Just for fun, we can consider what would have happened under a land value tax. If the land was taxed at something approaching its full economic rent, it would likely already be developed pretty fully because nobody could profit by holding it underused. There would likely be no bankruptcy because nobody would have loaned money on land with a modest selling price.
Henry George phrased his main proposal in various ways, from “make land common property” to the more pragmatic “abolish all taxation save that upon land values.” Certainly a land value tax is a practical way of capturing land rent, and to the extent land value figures in existing assessments and taxation we are already capturing some of it.
But it’s important to recognize that land value, or more properly the selling price of land, is only a close relative, not an identical twin, to land rent. One difference is that selling price is affected by estimates of what the future rent will be. And land selling price is much more directly affected by the cost and availability of credit than is land rent. Use of credit, in turn means an opportunity for banksters to get involved, decreasing the likelihood of real public benefit from public investment.
Which brings us to the World Bank’s 2008 report on Unlocking land values to finance urban infrastructure. This report really could be entitled “Worldwide Catalog of Methods More Complicated and Prone to Corruption than Collection of Land Rent, Which Could Be Used to Finance Some Infrastructure But More Importantly Involve Borrowing and Lending of Large Sums Which Is, After All, What The World Bank Does.” In addition to involving large loans, the outstanding feature of all of these methods is that none provide any resources for operation or maintenance, thus they can help bring about the need for new infrastructure in the not-too-distant future.
What’s this? No posts for a month? Actually had several things “almost ready” to post, but meanwhile I spent an interesting three days at the National Council of State Legislators’ “Legislative Summit,” what most of us would call their annual convention.
Since about 1996, the Public Revenue Education Council (Missouri chapter of Common Ground — USA) has staffed a booth at the NCSL conference exhibit hall, alerting legislators, their staffs, and other attendees to the existence of a tax option which generates revenue while increasing, rather than discouraging, productive economic activity. Honing the message over the years (and gaining seniority which allows choice of better locations within the exhibit hall), PREC President Al Katzenberger and his colleagues may have gained some ground.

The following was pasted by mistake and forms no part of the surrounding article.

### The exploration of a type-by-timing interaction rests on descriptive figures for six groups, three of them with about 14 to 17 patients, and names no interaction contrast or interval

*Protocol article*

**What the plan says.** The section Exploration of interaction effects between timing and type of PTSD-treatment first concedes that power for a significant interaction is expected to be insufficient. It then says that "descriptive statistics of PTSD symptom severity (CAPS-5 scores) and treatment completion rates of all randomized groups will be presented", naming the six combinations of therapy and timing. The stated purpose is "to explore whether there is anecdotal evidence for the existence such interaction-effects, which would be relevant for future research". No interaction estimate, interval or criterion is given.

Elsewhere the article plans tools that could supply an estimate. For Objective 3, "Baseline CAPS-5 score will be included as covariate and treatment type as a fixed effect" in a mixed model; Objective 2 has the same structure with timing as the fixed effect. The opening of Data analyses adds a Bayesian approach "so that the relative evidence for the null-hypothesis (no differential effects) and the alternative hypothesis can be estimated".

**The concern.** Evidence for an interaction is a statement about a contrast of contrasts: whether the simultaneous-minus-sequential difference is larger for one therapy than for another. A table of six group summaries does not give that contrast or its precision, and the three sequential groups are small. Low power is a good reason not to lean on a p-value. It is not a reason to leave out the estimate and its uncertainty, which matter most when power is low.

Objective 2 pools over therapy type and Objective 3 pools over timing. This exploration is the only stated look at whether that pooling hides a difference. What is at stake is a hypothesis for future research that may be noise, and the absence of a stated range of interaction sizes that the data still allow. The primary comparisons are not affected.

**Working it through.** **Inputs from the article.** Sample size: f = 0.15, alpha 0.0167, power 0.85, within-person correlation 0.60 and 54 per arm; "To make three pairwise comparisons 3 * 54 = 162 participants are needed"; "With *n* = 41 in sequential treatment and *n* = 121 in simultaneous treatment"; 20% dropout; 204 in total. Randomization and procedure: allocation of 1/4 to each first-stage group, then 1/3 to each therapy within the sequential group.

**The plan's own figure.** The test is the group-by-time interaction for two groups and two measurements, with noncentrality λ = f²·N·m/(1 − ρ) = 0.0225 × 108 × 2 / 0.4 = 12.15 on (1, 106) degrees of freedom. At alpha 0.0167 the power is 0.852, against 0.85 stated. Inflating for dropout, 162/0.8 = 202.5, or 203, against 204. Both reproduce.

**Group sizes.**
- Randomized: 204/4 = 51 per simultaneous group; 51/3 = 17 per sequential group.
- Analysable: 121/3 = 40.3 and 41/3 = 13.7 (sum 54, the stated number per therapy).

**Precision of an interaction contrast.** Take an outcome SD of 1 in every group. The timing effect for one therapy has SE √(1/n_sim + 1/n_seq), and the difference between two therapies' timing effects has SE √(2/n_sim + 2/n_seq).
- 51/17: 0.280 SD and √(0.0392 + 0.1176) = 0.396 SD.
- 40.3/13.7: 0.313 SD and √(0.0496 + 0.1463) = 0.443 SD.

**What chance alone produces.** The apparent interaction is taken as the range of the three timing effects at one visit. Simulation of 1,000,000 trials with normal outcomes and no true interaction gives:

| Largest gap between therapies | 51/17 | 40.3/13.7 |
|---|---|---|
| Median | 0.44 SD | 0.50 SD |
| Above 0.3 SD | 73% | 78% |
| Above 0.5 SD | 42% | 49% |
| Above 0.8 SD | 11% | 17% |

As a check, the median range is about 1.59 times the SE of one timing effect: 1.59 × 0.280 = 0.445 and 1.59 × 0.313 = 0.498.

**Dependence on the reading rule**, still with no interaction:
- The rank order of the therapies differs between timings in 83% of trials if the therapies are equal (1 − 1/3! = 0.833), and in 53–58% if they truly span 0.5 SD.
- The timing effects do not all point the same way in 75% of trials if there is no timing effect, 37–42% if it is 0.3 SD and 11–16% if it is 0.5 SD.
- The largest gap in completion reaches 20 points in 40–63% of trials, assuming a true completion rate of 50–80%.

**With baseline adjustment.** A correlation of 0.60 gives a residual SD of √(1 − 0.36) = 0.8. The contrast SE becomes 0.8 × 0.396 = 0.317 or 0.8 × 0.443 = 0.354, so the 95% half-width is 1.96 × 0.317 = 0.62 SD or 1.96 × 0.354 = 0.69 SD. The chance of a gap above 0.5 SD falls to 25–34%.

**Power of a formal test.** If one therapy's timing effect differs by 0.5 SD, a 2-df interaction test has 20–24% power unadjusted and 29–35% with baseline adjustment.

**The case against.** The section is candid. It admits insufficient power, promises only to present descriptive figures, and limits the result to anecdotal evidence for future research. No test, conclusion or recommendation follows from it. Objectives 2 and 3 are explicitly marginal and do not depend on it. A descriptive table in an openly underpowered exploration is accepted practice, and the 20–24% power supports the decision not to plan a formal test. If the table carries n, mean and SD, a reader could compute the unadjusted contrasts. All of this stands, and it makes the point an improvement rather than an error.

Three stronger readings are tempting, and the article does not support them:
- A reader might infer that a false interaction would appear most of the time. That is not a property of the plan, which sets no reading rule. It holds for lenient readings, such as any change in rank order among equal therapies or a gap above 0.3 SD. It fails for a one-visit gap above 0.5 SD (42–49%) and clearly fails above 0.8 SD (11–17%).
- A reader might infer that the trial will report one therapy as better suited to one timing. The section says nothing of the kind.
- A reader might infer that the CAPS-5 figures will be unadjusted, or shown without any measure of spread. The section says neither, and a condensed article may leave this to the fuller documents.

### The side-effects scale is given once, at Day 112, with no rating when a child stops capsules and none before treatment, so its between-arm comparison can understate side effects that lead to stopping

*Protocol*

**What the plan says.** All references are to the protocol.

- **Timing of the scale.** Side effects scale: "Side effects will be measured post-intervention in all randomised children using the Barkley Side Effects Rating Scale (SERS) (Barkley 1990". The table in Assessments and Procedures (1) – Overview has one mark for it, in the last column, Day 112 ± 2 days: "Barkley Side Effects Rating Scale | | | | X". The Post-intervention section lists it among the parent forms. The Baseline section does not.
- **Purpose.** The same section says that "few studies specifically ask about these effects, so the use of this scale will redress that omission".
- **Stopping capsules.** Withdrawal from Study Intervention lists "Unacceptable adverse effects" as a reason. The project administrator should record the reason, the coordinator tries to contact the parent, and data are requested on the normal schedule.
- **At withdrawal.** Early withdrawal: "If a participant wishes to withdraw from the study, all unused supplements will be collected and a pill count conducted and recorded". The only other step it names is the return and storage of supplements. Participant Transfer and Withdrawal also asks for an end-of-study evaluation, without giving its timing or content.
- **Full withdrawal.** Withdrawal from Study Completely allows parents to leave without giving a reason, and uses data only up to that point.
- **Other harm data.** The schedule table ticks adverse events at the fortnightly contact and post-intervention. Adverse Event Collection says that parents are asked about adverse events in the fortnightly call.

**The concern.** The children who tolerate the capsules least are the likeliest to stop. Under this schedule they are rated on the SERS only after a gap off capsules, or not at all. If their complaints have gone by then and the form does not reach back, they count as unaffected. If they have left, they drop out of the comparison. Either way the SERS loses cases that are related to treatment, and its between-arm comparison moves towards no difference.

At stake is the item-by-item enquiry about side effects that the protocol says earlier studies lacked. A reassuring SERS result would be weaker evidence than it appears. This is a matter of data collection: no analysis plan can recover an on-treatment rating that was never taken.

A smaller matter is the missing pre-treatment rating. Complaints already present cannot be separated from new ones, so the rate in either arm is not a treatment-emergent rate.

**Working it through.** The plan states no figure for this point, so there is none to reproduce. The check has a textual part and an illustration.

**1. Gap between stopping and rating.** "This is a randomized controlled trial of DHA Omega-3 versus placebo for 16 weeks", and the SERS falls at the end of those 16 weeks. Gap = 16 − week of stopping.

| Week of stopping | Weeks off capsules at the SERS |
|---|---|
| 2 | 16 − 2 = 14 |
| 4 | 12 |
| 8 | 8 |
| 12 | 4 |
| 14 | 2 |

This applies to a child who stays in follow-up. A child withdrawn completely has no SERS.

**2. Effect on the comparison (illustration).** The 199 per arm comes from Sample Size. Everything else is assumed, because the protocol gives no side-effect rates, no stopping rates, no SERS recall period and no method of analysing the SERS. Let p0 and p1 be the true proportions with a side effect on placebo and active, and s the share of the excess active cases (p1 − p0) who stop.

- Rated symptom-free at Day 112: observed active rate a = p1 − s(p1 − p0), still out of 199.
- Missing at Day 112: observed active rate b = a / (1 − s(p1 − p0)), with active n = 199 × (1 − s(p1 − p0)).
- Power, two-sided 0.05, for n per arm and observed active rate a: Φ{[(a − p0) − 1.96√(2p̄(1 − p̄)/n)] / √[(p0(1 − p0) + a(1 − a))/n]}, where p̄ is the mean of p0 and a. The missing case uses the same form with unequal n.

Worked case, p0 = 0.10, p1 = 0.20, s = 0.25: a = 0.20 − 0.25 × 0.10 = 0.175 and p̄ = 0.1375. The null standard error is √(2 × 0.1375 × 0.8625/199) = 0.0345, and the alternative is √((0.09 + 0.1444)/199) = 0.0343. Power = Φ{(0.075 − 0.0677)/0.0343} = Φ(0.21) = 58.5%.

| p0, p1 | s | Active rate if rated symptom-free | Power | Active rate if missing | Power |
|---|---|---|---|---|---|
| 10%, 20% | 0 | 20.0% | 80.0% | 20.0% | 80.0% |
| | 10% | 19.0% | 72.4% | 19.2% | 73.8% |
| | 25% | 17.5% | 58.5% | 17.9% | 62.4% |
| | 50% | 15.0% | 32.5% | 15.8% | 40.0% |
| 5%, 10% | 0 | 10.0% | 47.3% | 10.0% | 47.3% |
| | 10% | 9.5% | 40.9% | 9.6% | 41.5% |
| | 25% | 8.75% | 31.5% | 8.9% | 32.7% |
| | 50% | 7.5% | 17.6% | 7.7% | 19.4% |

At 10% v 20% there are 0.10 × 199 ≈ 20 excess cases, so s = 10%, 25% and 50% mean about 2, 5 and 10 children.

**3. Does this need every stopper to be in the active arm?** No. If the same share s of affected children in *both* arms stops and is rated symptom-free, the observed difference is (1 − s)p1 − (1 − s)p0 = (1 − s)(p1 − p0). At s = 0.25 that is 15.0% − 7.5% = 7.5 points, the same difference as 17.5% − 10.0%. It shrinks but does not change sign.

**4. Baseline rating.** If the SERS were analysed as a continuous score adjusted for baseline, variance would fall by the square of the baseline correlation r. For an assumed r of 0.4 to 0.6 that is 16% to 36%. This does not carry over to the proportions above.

Among Al’s innovations is a custom-made (and unpatented, as far as I know) three-tray scale, used to illustrate the factors of production. Land, labor, and capital (the trays) are all necessary for most production, and usually use money (the chains) to facilitate the process. Banks and other financial institutions (the arms holding the chains) may try to manipulate the system unfairly, and it’s the job of government (the central post) to keep things more or less in balance.
For the 2012 event, which concluded Aug 9, Al was assisted by Don Killoren of St. Louis, Irene Marmi of Chicago, and this blogger. Since two people are generally enough to staff the booth, each of us had time to wander the hall visiting with other exhibitors– and there were many (a list is here). Why so many? As has been said: “No one’s liberty or property is safe while the legislature is in session,” so everyone wants legislators to do, or refrain from doing, something. Some exhibitors were interesting, and might be the subject of future posts.
Of course each of us has a slightly different view of what geoists want to accomplish, but we tried to present a unified message: “If you tax jobs, retail sales, and buildings, you’re likely to get less of those. If you tax the value of land as vacant, you’ll get economic benefits and, hey, let me tell you about much nicer your community will look.”
Few people might stop by a booth about public revenue, so Al and Don just call out to passers-by “Where are you from?” They reply, and Al or Don says “Oh, you could use this there.” But they’ve also learned (better than I) to just shut up and listen to each prospect, find out what their concerns are, and provide a helpful response.